Greetings from the Director-General

TAKUBO Yukinori

October 2017 marks the beginning of my four-year term as Director-General of the National Institute for Japanese Language and Linguistics (acronym: NINJAL; Japanese name: Kokuritsu Kokugo Kenkyusho, abbreviated Kokugoken), succeeding outgoing Director-General Kageyama. NINJAL's mission consists of both conducting independent Japanese language research and fulfilling its role as an inter-university research institute. From its founding in 1948 onward, NINJAL has worked to shed light on and document aspects of the Japanese language across regions and through the ages, which has formed the basis for the preparation of reference materials and the development of databases and the like for the use of researchers of all stripes. As projects of this kind cannot be easily undertaken by individual researchers, their execution constitutes an appropriate task for NINJAL to perform as an inter-university research institute. At the same time, the researchers at the Institute have the duty to conduct cutting-edge research in their respective fields of specialization, as well as to fulfill leading or coordinating roles in these fields, pushing research forward. This can be considered to include providing young researchers with a variety of training opportunities.

Since NINJAL was made one of the National Institutes for the Humanities in 2009, it has placed linguistics within its research purview as a fundamental science for Japanese language research, truly accomplishing much in a short period of time under Director-General Taro Kageyama. Year after year, the Institute has garnered increased international attention as a hub of theoretical research, as well. Simultaneously, it has improved its utility for other researchers through the development of such resources as corpora. Maintaining this course, I believe it is now incumbent on NINJAL to further advance its fundamental research in order to produce research results that will remain relevant for decades—in some cases even centuries—to come.

In addition to Japanese language research from a theoretical or general-linguistic perspective, among the tasks to be pursued further by NINJAL are the development of all manner of Japanese language databases, including of Pre-Modern Japanese, Contemporary Japanese, and Japanese dialects; the creation of Japanese language teaching materials; and the documentation, preservation, and revitalization of endangered languages and dialects. In cooperation with overseas institutions, NINJAL must give shape to and communicate the results of these efforts in a manner suited to modern online society. The creation of a system for preserving for posterity the results of research at the individual level is an urgent matter, as well. Although researchers communicate their research results in a variety of ways, these results become disconnected from subsequent developments when researchers retire or their interests shift to different fields. NINJAL must work to create a system for preserving, alongside its own research, the contributions of individuals for the benefit of future generations. It is difficult to assess the results of fundamental research projects such as the development of databases, the creation of Japanese language teaching materials, and the conducting of fieldwork documenting endangered languages solely on the basis of the publication of research papers, and these projects take time to complete. Presently, this work, which forms the basis for typological and theoretical linguistic research, is not always accorded the recognition that is its due. Using a variety of means, for example issuing awards commensurate with achievements, I will strive to cultivate an environment in which this fundamental research—the foundation of all other kinds of research—is given the recognition it deserves. Concurrently, I intend to work on introducing to the world especially distinguished Japanese language research from the past that has not received the recognition it merits abroad because of its having been written in Japanese.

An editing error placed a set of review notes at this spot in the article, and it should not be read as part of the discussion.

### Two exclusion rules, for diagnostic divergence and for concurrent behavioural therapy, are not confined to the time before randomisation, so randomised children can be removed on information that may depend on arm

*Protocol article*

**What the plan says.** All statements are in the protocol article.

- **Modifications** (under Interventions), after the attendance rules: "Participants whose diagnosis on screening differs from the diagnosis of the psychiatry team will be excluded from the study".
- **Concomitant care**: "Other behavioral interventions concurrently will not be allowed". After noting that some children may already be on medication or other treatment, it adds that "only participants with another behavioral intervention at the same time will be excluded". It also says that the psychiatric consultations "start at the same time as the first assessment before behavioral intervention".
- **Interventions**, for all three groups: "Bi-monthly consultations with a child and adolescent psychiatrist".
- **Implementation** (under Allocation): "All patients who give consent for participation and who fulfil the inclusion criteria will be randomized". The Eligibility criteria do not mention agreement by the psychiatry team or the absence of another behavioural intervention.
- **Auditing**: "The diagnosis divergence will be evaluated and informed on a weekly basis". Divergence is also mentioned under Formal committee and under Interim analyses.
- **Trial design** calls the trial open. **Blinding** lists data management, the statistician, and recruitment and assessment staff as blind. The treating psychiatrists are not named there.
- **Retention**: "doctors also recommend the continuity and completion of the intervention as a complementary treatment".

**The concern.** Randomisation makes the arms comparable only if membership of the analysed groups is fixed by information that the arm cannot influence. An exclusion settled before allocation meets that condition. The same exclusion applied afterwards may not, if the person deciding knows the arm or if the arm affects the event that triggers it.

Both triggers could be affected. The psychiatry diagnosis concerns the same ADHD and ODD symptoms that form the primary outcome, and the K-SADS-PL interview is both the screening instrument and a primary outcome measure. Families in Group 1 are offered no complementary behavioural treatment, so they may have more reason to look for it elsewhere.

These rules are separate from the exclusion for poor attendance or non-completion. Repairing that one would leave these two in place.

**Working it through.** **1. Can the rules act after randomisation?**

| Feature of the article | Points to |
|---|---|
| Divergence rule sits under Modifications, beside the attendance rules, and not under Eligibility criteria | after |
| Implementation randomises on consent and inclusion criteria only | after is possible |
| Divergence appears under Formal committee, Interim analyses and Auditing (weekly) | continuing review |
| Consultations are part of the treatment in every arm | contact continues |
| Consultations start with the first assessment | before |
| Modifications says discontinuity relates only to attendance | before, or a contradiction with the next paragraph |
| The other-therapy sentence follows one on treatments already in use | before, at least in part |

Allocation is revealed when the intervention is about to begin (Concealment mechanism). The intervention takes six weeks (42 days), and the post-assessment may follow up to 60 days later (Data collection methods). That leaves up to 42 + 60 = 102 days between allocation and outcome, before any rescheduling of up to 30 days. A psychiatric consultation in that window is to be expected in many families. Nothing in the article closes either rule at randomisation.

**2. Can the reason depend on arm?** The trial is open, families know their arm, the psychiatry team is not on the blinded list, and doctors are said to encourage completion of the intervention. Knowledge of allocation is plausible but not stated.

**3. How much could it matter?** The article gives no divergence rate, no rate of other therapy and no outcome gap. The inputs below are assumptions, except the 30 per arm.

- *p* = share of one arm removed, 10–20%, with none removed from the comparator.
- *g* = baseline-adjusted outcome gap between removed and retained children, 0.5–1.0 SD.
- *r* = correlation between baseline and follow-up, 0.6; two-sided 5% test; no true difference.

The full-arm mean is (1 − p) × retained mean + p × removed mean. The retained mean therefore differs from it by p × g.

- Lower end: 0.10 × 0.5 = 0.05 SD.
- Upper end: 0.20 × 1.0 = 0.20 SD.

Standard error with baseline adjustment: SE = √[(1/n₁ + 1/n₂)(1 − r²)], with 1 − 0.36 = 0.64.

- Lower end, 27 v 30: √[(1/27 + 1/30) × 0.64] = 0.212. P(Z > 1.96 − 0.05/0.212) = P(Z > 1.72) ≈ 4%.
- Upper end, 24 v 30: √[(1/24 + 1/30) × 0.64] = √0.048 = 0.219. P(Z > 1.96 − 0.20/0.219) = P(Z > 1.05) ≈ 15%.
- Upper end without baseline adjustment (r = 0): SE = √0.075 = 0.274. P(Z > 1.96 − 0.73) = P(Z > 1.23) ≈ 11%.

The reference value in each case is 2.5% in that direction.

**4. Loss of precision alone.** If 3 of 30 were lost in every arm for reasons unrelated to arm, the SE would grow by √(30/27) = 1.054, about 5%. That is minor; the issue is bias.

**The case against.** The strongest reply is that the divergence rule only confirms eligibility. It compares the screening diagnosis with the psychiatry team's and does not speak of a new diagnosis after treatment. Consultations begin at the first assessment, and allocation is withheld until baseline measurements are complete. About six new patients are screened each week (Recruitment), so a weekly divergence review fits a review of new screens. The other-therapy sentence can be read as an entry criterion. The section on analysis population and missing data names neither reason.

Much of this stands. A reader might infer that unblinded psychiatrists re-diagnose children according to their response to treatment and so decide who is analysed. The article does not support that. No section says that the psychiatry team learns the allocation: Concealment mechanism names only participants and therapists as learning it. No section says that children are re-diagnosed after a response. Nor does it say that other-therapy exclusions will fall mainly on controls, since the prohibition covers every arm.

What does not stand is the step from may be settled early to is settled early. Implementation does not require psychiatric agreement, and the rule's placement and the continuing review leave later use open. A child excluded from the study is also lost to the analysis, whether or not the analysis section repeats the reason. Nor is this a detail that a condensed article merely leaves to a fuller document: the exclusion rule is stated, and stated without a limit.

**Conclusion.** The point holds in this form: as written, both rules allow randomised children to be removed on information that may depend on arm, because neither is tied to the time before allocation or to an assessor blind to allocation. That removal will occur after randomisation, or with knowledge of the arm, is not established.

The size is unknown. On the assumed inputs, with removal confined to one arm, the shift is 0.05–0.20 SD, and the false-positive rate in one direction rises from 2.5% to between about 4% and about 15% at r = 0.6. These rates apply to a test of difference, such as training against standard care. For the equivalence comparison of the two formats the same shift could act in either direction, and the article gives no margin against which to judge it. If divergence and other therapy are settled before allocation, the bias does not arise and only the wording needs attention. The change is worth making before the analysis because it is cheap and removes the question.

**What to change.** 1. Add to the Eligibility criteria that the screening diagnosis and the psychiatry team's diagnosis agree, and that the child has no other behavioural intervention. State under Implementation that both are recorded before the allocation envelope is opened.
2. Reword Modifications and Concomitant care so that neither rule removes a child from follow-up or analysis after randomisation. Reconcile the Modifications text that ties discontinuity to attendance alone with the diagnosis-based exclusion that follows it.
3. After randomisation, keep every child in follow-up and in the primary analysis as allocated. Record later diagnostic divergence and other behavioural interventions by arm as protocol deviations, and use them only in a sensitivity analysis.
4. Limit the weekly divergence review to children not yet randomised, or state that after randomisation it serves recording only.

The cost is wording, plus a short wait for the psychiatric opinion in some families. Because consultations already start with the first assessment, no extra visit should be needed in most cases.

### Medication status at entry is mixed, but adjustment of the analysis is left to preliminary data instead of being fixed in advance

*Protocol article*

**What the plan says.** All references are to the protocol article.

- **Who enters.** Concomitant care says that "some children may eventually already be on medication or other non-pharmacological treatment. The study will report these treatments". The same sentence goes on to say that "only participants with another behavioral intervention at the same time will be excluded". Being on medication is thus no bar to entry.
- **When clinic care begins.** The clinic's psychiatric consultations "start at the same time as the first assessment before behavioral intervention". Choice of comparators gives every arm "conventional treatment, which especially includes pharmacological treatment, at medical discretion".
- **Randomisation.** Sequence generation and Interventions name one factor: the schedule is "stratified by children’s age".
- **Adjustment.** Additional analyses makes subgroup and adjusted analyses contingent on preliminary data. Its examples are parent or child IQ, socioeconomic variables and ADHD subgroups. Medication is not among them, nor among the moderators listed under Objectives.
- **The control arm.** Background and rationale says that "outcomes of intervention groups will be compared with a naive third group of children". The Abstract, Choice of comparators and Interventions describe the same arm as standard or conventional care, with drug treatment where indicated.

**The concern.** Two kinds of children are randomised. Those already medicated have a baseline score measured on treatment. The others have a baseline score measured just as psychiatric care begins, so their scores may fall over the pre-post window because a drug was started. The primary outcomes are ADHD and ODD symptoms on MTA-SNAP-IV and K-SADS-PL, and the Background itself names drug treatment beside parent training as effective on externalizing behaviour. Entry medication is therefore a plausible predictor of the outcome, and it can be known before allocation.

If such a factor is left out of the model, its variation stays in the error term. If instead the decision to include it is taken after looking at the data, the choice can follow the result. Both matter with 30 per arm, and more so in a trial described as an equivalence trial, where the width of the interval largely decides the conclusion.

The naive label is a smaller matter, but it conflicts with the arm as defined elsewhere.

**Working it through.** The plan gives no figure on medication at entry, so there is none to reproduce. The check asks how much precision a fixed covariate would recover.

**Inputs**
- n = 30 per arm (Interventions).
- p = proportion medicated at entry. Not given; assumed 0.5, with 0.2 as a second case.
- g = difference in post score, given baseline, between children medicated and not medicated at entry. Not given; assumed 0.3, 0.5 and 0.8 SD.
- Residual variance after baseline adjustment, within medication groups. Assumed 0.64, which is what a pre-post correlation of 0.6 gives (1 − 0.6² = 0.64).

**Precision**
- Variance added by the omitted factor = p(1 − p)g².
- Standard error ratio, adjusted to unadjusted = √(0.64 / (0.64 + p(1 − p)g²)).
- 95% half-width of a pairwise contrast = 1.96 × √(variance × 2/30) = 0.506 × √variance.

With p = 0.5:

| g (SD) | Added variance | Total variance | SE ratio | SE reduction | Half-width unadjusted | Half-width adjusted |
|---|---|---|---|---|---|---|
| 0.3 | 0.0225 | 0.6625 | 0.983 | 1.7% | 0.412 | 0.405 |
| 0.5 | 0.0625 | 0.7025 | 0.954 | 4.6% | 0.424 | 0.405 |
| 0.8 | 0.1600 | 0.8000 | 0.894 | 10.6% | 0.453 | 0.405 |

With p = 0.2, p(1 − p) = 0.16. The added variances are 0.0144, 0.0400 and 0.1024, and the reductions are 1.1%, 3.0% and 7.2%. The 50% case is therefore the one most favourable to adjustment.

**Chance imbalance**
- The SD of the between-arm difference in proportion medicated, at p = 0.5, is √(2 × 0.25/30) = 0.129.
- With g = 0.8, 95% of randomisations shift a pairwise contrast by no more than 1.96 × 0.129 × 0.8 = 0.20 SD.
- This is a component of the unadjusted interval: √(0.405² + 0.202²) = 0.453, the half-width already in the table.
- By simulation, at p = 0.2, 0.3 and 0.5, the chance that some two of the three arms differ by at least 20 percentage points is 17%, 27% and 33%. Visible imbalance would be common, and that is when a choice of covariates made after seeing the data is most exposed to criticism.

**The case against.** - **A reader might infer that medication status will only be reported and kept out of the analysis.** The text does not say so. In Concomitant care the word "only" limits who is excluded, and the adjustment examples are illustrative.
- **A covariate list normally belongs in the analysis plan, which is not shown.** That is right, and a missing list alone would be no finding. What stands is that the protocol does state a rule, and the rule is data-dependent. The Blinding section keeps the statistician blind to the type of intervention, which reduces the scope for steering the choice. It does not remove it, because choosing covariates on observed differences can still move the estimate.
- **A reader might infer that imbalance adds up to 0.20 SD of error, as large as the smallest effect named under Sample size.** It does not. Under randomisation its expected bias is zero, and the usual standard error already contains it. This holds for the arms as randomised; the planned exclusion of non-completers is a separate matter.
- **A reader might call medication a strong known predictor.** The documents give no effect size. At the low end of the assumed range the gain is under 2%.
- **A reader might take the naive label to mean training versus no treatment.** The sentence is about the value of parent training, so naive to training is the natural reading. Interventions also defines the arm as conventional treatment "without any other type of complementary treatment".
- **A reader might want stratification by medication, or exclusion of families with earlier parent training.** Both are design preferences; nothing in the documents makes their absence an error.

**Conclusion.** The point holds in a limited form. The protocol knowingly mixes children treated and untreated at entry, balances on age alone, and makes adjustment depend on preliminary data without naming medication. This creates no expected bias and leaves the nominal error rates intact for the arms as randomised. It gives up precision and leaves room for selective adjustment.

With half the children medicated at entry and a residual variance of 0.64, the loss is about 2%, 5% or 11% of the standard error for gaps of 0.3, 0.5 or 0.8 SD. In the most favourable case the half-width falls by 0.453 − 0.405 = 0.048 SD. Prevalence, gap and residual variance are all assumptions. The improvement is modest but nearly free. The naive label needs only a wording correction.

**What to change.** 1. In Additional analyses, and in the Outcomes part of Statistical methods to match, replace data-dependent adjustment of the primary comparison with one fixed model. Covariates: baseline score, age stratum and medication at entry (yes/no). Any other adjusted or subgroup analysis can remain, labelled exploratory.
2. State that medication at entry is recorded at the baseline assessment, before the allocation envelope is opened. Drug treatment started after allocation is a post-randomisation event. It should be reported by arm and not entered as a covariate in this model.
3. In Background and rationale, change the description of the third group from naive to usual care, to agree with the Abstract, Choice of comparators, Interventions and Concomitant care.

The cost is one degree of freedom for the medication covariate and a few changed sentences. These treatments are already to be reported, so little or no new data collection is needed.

In recent years, with the implementation of six-year medium-term plans at national inter-university research institutes (to match those already implemented at national universities), short-term results have come to be expected as a matter of course. The results of scientific research, however, are not obtained in the short term. To take just the example of dialect research, it requires years of persistent effort to cultivate cooperative relationships and build trust with local communities. I believe institutions such as NINJAL should conduct the kind of fundamental research that demands cumulative effort over a long period of time. Fundamental research thus presently faces the difficult challenge of having to deliver short-term results while staying focused on long-term goals. I hope I can count on your support and advice.

TAKUBO Yukinori
Director-General of the National Institute for Japanese Language and Linguistics